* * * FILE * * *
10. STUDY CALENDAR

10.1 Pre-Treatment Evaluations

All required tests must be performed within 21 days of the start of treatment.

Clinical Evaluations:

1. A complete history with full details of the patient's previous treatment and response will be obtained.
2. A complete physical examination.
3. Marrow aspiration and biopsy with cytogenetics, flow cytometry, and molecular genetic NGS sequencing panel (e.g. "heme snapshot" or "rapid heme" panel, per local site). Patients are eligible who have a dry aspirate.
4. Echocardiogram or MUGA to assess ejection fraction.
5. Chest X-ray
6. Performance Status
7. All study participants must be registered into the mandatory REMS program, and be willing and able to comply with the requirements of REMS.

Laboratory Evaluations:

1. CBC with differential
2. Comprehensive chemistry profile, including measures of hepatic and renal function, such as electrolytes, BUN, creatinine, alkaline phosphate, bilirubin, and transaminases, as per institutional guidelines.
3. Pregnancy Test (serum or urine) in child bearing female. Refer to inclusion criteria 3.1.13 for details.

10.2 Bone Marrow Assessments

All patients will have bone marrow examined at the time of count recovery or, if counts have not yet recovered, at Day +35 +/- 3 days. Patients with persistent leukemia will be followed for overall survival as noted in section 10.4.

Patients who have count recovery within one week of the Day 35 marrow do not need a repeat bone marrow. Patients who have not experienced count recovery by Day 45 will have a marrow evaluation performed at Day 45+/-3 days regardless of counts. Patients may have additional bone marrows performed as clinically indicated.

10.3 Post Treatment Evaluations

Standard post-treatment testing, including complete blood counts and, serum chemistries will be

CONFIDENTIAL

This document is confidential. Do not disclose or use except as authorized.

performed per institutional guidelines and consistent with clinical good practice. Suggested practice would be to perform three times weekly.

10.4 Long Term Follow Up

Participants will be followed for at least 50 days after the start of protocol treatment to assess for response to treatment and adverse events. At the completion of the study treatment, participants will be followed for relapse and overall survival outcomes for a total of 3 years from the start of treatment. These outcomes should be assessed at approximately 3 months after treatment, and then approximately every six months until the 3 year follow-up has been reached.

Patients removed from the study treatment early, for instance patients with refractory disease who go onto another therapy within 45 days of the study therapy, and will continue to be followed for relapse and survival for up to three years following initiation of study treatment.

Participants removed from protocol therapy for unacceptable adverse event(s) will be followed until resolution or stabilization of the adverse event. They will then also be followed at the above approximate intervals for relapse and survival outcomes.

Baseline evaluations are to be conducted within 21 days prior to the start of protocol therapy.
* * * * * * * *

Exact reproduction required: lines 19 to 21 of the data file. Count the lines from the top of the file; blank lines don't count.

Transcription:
10.3 Post Treatment Evaluations

Standard post-treatment testing, including complete blood counts and, serum chemistries will be

CONFIDENTIAL